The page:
Earlier this month, Jeff Bezos posted a Ralph Waldo Emerson quote to Twitter, writing: “Love this quote. It’s been on my fridge for years, and I see it every time I open the door. #Emerson.” The quote reads: “To leave the world a bit better, whether by a healthy child, a garden patch, or a redeemed social condition; To know even one life has breathed easier because you have lived. This is to have succeeded.”

The backlash from the Twitter mob was swift. “Beautiful passage. Pay your employees a living wage, Jeff,” one user tweeted. Another replied with a link to a news story: “Amazon puts 7,000 jobs on hold because of a tax that would help Seattle’s homeless population.” A third said: “Here’s a quote: your employees should be unionized.” As the likes and retweets snowballed by the tens of thousands, so did the righteous outrage. “You ‘earn’ your average employee’s yearly salary in 10 seconds. Tell us all about redeeming a social condition.” “How much do guillotines cost on Amazon? Asking for a friend.”

With his stratospheric power and wealth, Bezos is hardly your average CEO. But the reaction to his tone-deaf tweet should echo in the ears of corporate leaders everywhere. After decades of sluggish wages, Americans are losing patience with the robber barons of capitalism. As one user gamely tweeted, we are tired of “the humble bazillionaires” who “won’t pay their employees or their taxes but are virtue signalling to everyone else on how to improve the world.”

The uproar also hints at something deeper: what FT columnist John Authers has called “a toxic national mood of disaffection” with capitalism itself. Frank Luntz, a right-leaning pollster, agrees. Speaking before a business-friendly audience at the Milken Institute this month, Luntz said words like “metric”, “process-driven”, and “capitalism” all now come with negative connotations, implying you put profits over people. The word “CEO” can inspire fear and loathing: “They’re the people who fire you,” Luntz quipped.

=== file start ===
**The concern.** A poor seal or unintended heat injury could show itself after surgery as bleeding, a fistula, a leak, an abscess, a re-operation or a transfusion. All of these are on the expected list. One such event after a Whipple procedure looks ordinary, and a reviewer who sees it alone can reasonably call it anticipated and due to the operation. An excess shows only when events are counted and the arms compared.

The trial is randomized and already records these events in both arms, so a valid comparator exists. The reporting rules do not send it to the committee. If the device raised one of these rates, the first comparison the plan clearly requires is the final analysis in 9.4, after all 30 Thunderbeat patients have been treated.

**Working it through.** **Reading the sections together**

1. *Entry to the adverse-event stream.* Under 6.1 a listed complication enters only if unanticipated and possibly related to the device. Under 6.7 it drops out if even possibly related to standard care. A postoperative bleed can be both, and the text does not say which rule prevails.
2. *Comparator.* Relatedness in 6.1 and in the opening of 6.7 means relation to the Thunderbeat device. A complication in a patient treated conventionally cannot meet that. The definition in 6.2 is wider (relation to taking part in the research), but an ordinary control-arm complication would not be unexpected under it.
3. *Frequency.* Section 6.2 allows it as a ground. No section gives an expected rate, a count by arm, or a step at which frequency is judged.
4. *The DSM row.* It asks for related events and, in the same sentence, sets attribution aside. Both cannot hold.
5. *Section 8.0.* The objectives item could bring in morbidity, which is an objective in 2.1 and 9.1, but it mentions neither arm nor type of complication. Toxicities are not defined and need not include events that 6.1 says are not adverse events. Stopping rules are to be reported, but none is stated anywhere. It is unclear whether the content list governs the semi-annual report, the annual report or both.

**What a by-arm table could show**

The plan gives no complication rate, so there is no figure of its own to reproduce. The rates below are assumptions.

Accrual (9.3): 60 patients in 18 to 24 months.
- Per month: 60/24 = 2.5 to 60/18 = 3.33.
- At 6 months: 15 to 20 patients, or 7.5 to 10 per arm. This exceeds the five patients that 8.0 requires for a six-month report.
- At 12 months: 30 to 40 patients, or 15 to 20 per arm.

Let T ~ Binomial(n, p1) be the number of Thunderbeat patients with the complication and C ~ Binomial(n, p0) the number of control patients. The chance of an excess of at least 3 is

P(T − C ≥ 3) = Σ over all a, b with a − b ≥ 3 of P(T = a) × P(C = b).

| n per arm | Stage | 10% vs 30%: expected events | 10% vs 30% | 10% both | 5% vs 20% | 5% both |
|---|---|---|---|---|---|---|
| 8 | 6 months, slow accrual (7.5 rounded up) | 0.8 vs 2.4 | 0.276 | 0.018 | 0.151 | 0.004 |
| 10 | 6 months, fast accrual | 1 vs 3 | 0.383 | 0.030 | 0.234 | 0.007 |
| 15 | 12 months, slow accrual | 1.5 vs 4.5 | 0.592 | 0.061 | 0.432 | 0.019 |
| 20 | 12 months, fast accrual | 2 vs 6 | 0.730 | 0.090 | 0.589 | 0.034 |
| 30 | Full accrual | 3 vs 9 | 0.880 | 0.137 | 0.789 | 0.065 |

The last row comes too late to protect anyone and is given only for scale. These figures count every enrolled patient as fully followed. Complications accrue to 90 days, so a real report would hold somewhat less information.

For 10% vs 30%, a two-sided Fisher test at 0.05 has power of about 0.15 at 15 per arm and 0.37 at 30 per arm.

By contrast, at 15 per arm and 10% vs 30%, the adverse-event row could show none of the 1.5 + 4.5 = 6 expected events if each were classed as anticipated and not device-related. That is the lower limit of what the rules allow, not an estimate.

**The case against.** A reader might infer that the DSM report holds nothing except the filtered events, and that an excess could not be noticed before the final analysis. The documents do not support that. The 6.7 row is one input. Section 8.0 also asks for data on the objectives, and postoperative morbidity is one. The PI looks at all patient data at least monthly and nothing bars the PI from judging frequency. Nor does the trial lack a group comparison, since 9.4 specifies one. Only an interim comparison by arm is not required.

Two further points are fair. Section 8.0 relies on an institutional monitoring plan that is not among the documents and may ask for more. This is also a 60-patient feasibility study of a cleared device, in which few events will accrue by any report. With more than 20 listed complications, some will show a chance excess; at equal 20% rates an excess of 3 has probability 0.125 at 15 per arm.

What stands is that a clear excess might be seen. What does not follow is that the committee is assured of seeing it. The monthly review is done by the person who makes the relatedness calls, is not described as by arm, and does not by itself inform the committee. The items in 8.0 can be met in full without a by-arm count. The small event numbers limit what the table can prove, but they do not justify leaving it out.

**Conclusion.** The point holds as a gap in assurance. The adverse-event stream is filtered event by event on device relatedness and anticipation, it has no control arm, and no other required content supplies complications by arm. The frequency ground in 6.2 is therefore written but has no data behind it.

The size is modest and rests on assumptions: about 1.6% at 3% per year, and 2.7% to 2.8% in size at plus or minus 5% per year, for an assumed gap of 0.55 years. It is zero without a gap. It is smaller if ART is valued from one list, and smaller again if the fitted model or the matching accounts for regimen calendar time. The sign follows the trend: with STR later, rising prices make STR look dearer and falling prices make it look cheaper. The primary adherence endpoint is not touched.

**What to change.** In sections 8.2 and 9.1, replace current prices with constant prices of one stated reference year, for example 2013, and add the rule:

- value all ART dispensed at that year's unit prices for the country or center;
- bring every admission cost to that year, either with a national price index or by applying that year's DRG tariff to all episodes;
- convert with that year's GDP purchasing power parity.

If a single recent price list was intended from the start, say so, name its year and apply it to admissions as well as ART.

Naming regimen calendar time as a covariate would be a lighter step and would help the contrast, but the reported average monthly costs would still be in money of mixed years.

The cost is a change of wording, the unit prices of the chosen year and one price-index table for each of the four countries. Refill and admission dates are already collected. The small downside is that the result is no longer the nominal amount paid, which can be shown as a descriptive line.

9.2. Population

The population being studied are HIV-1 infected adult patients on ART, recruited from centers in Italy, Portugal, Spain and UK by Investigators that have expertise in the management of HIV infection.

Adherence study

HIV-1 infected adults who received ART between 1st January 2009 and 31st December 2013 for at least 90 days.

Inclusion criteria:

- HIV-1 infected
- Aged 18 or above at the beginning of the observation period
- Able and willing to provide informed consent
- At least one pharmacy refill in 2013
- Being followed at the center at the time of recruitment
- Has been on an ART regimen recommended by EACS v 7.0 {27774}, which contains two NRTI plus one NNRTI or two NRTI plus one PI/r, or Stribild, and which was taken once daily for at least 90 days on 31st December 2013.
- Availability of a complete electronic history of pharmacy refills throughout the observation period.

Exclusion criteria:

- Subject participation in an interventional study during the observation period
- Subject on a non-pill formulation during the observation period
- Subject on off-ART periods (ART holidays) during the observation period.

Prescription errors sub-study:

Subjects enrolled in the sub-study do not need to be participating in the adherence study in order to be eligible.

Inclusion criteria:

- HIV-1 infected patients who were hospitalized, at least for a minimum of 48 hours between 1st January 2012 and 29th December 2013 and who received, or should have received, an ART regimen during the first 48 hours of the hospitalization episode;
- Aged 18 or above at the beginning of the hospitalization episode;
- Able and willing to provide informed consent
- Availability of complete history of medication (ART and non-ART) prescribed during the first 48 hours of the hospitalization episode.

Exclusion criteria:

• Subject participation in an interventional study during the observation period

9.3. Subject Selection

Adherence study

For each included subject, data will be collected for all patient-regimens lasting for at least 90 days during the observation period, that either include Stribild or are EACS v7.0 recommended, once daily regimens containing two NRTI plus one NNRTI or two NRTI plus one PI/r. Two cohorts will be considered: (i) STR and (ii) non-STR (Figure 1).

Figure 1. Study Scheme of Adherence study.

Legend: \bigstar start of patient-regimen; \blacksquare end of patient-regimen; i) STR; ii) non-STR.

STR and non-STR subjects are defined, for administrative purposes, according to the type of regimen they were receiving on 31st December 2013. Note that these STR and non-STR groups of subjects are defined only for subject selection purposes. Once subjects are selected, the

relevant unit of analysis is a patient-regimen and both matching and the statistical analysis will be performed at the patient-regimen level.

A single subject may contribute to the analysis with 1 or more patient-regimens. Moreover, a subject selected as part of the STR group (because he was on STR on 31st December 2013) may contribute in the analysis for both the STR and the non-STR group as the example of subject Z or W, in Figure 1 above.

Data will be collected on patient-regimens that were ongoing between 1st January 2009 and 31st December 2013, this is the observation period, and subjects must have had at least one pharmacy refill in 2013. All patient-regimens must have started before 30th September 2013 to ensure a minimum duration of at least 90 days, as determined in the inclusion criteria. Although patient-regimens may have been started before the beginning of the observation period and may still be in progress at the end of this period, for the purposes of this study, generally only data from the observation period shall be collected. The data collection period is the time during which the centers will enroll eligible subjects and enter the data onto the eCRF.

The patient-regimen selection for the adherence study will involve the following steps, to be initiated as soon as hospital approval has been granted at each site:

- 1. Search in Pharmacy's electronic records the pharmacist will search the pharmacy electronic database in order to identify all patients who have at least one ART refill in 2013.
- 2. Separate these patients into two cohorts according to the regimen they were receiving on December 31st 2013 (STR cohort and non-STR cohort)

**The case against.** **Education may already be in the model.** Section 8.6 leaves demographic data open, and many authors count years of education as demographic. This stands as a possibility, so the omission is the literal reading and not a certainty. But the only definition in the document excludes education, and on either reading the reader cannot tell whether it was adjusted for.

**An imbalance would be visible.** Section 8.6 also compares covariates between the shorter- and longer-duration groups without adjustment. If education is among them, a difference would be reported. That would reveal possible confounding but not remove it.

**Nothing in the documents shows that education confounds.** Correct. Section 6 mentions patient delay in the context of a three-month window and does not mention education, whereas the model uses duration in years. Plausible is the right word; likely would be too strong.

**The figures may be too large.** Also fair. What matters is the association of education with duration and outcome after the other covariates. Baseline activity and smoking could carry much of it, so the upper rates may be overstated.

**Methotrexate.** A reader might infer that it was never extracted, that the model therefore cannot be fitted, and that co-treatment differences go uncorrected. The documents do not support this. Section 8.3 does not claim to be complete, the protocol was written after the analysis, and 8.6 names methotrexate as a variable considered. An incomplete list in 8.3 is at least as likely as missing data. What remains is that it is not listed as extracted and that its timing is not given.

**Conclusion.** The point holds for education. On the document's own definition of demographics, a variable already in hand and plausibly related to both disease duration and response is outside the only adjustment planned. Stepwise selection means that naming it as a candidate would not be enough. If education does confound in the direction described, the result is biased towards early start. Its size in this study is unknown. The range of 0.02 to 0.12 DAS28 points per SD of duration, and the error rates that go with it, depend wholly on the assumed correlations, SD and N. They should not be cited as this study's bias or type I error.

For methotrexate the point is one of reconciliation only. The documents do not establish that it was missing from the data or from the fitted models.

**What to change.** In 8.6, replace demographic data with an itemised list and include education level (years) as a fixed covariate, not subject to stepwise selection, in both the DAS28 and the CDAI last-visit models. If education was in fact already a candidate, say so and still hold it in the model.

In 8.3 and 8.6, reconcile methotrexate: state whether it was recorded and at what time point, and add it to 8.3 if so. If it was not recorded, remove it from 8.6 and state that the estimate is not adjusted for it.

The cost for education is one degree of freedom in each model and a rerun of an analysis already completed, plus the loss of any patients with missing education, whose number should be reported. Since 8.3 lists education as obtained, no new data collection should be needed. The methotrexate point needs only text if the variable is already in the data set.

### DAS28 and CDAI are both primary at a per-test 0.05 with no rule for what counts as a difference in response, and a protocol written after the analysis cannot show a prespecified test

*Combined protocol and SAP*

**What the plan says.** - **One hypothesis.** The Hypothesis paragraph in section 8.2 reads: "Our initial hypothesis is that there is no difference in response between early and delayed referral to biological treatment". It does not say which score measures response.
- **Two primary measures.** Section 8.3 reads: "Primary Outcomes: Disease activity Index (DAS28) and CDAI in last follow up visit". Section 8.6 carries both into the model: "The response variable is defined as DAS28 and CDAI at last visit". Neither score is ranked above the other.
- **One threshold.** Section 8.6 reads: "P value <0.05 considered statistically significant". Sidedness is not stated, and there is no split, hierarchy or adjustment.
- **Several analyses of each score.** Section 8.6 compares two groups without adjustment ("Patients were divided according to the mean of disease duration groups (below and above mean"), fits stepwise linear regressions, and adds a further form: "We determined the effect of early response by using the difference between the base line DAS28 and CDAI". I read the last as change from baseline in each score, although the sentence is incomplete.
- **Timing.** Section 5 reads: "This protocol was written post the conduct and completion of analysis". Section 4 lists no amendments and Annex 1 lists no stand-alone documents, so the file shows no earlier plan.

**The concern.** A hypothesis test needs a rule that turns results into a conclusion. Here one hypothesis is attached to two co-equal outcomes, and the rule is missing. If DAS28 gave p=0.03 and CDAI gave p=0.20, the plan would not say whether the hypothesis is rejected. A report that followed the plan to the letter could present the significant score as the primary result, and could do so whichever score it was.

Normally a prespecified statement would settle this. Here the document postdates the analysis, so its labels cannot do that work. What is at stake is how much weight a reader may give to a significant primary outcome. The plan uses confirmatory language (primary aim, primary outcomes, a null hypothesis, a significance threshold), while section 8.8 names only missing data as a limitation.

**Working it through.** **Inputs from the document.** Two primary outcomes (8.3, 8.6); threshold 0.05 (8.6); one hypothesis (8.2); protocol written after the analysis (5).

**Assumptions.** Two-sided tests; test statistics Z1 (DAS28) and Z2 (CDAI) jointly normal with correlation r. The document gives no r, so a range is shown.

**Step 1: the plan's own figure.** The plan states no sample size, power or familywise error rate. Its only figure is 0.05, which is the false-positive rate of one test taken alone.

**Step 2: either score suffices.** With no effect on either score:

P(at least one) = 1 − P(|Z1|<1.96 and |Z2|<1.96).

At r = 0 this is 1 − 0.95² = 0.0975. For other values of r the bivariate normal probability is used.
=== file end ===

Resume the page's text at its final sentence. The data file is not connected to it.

Luntz advised his audience to avoid these words altogether, or risk alienating the public. He tweeted: “‘Capitalism’ is becoming a dirty word, as more Americans see it as greedy CEOs ripping off working-class people.”

Young Americans have especially soured on capitalism. In a Harvard University poll conducted in 2016, 51% of 18 to 29 year-olds in the US said they opposed capitalism; only 42% expressed support.

We quote Grayson Sussman Squires, a college student interviewed by Bloomberg: “I’ve seen the failings of modern-day capitalism. The notion of a well-functioning capitalist order is something recounted only by older people.”

The latest figures on CEO pay will only confirm these perceptions. According to the WSJ’s annual analysis of pay for S&P 500 leaders, median pay reached $12.1 million for CEOs of the biggest US companies in 2017. That sets a new post-recession record, as corporate profits and stock prices soar. In the US, S&P 500 companies boosted their earnings in the first quarter of 2018 by more than 26% compared with a year ago, according to Thomson Reuters.

At the other end of the spectrum, American wages grew a meager 2.6% year-over-year, according to last week’s jobs report. That amounts to an additional $230 a year for the average worker (see WILTW May 10, 2018).